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This was needed because of an increasing array of antihyperglycemic drugs and growing uncertainty regarding their proper selection and sequence. Because of a paucity of comparative effectiveness research on long-term treatment outcomes with many of these medications, the 2012 publication was less prescriptive than prior consensus reports. We previously described the need to individualize both treatment targets and treatment strategies, with an emphasis on patient-centered care and shared decision making, and this continues to be our position, although there are now more head-to-head trials that show slight variance between agents with regard to glucose-lowering effects. Nevertheless, these differences are often small and would be unlikely to reflect any definite differential effect in an individual patient.
The ADA and EASD have requested an update to the position statement incorporating new data from recent clinical trials. Between June and September of 2014, the Writing Group reconvened, including one face-to-face meeting, to discuss the changes. An entirely new statement was felt to be unnecessary. Instead, the group focused on those areas where revisions were suggested by a changing evidence base. Glucose control remains a major focus in the management of patients with type 2 diabetes.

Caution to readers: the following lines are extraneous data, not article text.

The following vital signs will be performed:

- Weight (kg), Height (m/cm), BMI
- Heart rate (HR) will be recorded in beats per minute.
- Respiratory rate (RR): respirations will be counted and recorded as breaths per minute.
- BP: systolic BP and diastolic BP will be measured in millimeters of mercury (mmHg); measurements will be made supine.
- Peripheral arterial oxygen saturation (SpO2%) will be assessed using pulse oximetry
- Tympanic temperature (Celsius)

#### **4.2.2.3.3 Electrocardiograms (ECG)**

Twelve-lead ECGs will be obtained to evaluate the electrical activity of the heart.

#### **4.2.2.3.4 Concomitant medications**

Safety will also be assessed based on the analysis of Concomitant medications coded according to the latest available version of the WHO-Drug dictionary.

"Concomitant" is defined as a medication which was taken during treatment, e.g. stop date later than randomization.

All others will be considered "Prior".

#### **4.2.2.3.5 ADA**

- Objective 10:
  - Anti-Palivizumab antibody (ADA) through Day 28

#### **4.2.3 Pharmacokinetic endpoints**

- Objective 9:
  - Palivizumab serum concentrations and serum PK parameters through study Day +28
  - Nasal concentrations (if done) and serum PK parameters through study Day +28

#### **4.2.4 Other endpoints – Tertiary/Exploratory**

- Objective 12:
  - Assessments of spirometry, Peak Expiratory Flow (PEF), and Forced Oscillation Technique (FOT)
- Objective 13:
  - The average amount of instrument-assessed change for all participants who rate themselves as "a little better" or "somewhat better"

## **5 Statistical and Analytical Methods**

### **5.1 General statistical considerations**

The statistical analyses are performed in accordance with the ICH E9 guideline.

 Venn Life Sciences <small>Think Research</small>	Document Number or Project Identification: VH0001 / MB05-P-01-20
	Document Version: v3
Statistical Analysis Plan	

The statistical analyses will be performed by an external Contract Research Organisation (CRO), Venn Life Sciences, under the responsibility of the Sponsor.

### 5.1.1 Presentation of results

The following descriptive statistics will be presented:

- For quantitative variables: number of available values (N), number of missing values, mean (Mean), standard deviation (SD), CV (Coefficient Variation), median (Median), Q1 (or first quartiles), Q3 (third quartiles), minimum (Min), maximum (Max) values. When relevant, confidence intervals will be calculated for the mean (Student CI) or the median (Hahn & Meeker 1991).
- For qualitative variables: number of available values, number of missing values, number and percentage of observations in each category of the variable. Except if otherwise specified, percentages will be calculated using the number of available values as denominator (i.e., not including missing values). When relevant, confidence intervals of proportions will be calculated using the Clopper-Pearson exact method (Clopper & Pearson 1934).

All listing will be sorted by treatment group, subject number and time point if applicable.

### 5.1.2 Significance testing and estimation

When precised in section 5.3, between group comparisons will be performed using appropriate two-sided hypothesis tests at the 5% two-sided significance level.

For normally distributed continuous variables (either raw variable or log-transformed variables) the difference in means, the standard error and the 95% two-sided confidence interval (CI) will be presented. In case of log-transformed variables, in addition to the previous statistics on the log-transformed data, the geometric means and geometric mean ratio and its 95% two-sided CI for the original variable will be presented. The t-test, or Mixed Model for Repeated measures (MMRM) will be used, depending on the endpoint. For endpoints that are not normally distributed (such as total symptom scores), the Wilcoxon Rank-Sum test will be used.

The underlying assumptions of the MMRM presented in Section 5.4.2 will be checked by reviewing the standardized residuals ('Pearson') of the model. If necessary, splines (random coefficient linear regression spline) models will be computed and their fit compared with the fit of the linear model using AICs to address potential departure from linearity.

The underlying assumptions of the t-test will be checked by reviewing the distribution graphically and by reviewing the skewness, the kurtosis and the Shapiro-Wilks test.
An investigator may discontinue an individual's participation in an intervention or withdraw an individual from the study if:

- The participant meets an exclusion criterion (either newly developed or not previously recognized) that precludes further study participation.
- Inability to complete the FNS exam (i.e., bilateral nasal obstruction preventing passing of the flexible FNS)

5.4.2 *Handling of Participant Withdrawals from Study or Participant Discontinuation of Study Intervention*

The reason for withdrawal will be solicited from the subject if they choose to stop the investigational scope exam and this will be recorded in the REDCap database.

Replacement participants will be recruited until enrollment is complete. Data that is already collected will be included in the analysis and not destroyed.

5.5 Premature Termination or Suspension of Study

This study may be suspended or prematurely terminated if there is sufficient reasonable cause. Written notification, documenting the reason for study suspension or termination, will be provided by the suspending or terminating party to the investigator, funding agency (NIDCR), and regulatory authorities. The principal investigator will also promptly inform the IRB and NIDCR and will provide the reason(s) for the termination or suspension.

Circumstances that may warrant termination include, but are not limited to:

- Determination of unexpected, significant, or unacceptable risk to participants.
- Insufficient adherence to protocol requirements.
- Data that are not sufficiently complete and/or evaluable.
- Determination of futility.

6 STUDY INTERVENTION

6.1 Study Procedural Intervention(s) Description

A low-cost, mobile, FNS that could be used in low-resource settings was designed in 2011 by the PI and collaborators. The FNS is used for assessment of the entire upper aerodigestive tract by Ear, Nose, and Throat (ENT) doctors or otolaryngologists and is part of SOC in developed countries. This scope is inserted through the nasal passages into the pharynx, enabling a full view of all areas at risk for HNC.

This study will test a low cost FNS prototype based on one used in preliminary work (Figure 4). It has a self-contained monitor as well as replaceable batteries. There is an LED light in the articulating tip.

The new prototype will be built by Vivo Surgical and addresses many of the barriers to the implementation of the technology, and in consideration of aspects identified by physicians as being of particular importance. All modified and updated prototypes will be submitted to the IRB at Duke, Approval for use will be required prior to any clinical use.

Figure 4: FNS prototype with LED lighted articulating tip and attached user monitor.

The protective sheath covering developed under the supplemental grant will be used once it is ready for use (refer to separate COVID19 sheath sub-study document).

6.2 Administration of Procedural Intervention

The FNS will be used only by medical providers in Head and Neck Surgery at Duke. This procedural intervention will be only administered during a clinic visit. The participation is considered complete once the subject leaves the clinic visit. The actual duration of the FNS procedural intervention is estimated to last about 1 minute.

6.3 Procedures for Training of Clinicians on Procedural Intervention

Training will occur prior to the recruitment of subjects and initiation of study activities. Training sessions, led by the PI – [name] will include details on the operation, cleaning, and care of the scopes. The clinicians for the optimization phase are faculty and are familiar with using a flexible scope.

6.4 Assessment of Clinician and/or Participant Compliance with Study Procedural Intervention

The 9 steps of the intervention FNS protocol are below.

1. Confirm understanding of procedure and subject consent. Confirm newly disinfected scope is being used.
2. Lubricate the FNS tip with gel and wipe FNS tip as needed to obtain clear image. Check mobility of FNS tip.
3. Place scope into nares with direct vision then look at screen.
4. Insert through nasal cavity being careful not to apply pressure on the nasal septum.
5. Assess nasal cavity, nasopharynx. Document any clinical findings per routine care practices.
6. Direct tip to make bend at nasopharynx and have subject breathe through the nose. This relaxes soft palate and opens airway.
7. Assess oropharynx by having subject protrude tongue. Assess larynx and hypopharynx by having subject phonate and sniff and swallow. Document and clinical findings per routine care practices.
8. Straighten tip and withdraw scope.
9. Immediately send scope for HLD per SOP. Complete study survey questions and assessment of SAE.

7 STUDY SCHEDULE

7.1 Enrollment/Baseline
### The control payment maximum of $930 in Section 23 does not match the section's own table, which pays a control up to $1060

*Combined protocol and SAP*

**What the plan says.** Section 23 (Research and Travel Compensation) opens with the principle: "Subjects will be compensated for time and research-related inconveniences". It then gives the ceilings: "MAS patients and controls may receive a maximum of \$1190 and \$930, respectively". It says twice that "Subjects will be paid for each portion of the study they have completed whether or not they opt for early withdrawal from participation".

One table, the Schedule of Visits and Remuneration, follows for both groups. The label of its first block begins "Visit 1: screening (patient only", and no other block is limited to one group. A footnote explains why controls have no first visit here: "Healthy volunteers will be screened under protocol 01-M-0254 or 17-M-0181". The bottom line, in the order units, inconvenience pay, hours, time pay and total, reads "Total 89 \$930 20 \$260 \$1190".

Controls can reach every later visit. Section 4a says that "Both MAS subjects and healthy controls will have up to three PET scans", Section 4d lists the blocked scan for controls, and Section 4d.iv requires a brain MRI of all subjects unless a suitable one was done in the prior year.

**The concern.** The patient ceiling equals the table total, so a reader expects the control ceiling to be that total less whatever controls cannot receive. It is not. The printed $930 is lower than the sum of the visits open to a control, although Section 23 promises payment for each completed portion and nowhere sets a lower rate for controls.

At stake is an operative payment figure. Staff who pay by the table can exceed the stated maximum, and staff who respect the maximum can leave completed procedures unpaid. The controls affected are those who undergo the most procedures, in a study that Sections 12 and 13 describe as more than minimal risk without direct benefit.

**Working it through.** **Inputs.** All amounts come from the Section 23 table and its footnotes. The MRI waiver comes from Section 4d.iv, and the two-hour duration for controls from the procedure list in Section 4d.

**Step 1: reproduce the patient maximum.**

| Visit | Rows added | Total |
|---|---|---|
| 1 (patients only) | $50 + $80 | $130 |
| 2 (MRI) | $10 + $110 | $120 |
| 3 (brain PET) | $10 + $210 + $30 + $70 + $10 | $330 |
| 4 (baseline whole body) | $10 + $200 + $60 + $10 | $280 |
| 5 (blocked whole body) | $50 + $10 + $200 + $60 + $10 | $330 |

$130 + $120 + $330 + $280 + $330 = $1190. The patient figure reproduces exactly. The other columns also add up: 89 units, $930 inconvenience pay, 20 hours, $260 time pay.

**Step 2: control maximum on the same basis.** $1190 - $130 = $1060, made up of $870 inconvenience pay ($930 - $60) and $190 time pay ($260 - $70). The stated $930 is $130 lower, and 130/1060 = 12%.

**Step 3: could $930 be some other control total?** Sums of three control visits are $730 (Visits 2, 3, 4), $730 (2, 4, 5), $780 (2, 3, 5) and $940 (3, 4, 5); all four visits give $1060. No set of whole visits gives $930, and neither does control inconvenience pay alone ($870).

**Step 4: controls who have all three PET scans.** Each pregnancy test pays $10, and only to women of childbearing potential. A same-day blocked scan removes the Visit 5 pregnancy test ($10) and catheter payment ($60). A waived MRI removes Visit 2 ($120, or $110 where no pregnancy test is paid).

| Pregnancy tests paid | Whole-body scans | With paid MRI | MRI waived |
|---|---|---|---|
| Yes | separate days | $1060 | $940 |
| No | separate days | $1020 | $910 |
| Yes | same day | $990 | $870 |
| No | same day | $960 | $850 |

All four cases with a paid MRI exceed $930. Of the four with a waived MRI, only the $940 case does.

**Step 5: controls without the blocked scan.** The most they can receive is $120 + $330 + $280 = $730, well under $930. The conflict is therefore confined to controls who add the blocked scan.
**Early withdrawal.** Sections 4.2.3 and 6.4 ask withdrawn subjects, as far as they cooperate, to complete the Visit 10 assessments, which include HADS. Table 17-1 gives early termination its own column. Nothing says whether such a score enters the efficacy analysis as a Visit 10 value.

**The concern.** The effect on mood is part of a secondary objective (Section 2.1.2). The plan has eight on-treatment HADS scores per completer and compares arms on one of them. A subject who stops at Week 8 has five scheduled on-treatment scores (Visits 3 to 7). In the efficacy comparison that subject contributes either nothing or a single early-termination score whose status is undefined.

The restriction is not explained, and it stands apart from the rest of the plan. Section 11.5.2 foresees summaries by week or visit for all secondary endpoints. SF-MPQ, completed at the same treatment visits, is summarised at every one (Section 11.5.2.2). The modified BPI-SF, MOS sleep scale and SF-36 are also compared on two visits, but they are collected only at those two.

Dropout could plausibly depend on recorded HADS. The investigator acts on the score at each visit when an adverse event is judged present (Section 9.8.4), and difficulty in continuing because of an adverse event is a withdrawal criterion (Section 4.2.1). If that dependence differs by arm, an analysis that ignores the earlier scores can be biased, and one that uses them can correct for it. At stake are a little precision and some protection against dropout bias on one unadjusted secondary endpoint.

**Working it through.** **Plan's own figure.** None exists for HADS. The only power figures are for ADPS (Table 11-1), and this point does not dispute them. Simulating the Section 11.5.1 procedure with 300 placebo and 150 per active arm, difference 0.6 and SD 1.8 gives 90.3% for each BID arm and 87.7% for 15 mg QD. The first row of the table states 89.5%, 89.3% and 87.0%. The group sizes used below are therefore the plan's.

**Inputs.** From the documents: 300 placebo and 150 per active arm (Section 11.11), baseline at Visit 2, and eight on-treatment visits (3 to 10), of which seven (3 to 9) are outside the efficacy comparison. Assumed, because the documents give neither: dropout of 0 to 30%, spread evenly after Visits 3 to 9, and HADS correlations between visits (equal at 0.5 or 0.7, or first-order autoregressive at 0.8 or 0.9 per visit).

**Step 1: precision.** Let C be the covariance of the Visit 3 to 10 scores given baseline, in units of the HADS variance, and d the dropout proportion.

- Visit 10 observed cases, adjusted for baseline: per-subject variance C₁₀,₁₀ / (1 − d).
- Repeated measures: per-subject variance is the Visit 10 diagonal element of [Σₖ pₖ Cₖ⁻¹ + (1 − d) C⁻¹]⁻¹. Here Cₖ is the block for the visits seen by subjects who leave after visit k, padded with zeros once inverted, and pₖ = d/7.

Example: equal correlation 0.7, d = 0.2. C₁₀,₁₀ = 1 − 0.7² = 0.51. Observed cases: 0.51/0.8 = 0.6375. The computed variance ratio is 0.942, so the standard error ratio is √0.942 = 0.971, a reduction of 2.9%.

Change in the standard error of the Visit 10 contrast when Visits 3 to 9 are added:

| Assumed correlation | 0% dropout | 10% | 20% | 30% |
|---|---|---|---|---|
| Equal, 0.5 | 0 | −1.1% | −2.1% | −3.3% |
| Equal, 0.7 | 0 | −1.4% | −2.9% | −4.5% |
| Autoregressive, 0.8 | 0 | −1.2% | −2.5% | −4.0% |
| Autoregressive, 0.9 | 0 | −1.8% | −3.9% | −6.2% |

However, this should always be in the context of a comprehensive cardiovascular risk factor reduction program, to include smoking cessation and the adoption of other healthy lifestyle habits, blood pressure control, lipid management with priority to statin medications, and, in some circumstances, antiplatelet therapy. 11Oxford Centre for Diabetes, Endocrinology and Metabolism, Churchill Hospital, Oxford, U. Oxford Biomedical Research Centre, Oxford, U. 13Harris Manchester College, University of Oxford, Oxford, U. Management of hyperglycemia in type 2 diabetes: a patient-centered approach.